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Thursday, 24 May, 2001, 07:55 GMT 08:55 UK
Festival celebrates the De Lorean
The gull-wing sports car John DeLorean built near Belfast
The gull-wing sports car was built near Belfast
De Lorean car owners from across the world are holding a four day festival in Northern Ireland to celebrate the vehicle's 20th anniversary.

More than 200 drivers are expected to congregate in Belfast on Thursday - at the location where the cars began being built in 1981.

The highlight of Eurofest 2001 will be the opportunity for the car owners to drive around the original test track at the Dunmurry factory.

The De Lorean company collapsed in 1982, four years after the government began funding the project with 77m of public money and amid money laundering allegations.

Thousands built

The car, with its gull-wing doors and futuristic image, found fame in the 1980s in the hit film Back to the Future.

At its height, the factory employed about 3,000 people and built several thousand cars.

Former employees are also expected to attend the event, which goes on until 27 May.

Eurofest 2001 organiser Robert Lamrock
Eurofest 2001 organiser Robert Lamrock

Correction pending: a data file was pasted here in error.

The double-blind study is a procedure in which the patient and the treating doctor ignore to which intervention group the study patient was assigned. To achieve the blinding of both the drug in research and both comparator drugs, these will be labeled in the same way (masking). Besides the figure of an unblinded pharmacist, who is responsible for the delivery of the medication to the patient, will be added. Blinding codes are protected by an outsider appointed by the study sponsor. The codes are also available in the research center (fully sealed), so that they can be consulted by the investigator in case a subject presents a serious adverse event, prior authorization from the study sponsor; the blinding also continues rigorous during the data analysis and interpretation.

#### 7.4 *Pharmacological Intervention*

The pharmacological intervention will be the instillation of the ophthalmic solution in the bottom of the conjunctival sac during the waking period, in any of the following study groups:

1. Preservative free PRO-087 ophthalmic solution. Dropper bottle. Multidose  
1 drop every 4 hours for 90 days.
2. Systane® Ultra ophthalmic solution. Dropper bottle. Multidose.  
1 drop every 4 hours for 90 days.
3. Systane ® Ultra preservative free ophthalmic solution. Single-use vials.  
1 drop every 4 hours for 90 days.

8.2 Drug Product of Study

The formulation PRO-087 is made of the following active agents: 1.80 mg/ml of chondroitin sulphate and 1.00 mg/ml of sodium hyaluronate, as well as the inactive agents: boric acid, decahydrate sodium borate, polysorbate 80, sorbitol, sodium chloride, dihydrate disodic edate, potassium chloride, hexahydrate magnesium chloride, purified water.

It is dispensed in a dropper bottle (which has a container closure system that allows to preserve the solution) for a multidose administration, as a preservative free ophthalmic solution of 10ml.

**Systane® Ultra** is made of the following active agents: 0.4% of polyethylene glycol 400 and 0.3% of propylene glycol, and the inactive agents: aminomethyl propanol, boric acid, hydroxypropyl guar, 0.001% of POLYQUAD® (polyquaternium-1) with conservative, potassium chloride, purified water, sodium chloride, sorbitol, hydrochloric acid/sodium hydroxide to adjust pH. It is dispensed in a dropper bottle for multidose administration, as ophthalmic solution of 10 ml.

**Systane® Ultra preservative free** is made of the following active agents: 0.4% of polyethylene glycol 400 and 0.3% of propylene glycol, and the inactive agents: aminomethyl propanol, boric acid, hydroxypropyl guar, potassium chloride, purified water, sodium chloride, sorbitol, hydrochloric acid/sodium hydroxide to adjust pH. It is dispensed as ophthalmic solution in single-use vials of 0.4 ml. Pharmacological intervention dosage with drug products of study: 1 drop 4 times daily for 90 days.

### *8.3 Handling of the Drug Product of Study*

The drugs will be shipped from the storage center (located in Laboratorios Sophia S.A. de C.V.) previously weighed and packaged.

The festival is held every fours years and is organised by Robert Lamrock of the De Lorean Owners Association.

On Friday, a convoy of De Loreans will embark on a scenic rally around the north County Down coast.

The owners will spend Saturday at the former factory in Dunmurry and visit the Giant's Causeway in County Antrim on Sunday.

Last year, John De Lorean lost a five-year bankruptcy court battle in the United States to hold onto his mansion and estate.

The courts in the state of New Jersey ordered the sale in an effort to pay off De Lorean's creditors who were believed to be owed about 20m.

De Lorean was instructed to sell off the 434-acre estate in Bedminster for $15m to a golf course developer.

Merrill Lynch Credit Corporation, the largest of De Lorean's creditors, won the title to the house and estate in March 1999.

Undisclosed damages

John De Lorean: declared bankrupt
John De Lorean: Declared bankrupt
De Lorean, 75, had hoped to get $30m from the estate's sale to pay off his remaining creditors and build a golf resort and equestrian centre on the property.

But proceeds from the sale went directly to De Lorean's creditors.

In 1997, the British government accepted undisclosed damages from accountancy firm Arthur Andersen over the venture.

It ended a 12-year legal battle between the government and the firm, which audited the failed car company's accounts.

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13 Jan 00 | Northern Ireland
Debt forces DeLorean out of mansion
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